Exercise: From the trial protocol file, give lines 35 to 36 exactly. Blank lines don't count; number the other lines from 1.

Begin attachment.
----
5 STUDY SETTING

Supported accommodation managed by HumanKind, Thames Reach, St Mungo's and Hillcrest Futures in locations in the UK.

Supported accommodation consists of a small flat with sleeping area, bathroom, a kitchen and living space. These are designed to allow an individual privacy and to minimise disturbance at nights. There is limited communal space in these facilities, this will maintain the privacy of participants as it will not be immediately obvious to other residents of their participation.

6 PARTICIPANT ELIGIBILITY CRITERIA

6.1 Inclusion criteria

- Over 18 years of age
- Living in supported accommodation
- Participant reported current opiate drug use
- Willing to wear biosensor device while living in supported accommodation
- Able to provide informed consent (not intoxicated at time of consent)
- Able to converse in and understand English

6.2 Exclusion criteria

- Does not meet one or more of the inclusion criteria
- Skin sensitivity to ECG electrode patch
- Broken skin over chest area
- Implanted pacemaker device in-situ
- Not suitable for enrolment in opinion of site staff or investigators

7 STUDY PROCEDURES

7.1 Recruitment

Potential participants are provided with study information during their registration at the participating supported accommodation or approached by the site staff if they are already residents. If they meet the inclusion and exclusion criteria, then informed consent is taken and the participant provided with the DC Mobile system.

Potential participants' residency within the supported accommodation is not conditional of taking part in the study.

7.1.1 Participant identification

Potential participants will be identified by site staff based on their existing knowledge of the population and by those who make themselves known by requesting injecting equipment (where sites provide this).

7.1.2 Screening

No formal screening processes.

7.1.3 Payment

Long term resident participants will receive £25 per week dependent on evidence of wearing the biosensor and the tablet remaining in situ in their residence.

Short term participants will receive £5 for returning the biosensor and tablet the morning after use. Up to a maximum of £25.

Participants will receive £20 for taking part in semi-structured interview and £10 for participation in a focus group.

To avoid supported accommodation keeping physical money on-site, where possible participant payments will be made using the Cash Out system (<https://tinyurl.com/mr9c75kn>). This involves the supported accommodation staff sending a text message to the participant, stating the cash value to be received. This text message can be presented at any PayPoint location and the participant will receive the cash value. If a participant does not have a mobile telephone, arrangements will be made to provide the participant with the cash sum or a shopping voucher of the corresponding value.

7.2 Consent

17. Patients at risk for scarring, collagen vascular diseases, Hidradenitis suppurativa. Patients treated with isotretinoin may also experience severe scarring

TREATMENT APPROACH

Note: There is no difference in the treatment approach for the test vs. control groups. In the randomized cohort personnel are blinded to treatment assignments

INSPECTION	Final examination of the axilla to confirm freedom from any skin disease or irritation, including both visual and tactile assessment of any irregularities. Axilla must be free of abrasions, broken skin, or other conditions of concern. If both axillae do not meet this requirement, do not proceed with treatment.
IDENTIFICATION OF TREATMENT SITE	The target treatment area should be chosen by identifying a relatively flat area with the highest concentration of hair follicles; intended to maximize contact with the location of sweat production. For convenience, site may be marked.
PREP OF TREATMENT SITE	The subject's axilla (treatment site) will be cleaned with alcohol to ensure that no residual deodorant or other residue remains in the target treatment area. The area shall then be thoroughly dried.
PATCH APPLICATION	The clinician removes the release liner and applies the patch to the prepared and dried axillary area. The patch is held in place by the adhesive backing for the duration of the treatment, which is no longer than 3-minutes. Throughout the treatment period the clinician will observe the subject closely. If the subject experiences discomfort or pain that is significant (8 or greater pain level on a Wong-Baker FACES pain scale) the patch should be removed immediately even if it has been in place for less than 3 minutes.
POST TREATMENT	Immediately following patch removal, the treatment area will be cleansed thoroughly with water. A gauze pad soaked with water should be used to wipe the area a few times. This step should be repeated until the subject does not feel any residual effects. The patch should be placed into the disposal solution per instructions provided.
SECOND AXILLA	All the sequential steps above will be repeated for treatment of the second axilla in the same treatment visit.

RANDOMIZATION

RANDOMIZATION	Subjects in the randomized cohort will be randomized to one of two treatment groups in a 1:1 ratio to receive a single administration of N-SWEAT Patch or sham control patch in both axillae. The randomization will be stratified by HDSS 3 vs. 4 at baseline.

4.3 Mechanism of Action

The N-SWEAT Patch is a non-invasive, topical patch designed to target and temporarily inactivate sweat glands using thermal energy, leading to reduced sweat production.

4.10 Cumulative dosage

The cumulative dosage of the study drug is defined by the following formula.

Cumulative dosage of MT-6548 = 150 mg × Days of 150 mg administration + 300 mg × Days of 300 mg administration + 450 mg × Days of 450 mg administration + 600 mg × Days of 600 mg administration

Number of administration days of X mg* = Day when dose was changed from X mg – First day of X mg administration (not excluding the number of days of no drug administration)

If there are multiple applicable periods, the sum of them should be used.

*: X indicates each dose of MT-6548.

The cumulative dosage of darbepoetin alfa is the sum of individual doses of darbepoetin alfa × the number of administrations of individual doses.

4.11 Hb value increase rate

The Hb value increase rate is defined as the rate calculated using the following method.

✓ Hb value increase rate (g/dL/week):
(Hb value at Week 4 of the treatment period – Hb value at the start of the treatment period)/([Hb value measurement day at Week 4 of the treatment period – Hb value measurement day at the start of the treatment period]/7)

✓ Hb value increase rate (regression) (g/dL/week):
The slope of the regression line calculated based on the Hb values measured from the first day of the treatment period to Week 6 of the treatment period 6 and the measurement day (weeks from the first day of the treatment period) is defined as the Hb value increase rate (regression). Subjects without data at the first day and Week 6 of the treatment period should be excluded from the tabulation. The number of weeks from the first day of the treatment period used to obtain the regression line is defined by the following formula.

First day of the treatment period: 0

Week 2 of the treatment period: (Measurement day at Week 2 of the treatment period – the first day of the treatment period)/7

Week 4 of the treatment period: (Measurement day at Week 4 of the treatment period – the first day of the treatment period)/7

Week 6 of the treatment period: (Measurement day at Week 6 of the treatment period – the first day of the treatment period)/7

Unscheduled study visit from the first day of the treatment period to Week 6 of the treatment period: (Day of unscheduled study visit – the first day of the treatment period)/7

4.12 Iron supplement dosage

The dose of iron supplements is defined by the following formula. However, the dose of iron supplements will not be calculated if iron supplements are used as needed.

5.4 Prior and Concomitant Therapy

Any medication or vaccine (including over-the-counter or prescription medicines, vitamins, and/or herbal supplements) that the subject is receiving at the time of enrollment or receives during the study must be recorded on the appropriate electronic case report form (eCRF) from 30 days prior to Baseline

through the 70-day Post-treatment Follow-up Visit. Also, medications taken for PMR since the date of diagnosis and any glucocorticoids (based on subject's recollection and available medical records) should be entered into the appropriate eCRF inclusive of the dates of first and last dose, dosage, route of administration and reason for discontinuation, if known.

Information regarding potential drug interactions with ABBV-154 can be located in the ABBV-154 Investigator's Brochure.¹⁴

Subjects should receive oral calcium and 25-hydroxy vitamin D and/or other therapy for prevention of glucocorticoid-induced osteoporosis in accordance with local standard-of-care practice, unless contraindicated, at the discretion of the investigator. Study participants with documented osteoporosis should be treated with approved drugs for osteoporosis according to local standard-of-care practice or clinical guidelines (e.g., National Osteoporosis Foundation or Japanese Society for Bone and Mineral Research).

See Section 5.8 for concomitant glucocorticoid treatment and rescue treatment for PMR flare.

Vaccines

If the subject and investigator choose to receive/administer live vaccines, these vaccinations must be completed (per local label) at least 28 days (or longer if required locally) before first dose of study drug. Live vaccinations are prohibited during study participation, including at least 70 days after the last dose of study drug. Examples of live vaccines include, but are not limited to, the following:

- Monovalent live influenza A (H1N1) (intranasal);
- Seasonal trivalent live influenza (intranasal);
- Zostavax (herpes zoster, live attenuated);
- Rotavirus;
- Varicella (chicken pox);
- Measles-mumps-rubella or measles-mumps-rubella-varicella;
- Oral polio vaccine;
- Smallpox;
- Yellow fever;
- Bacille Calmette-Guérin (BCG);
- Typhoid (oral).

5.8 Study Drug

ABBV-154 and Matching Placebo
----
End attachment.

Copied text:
INSPECTION	Final examination of the axilla to confirm freedom from any skin disease or irritation, including both visual and tactile assessment of any irregularities. Axilla must be free of abrasions, broken skin, or other conditions of concern. If both axillae do not meet this requirement, do not proceed with treatment.
IDENTIFICATION OF TREATMENT SITE	The target treatment area should be chosen by identifying a relatively flat area with the highest concentration of hair follicles; intended to maximize contact with the location of sweat production. For convenience, site may be marked.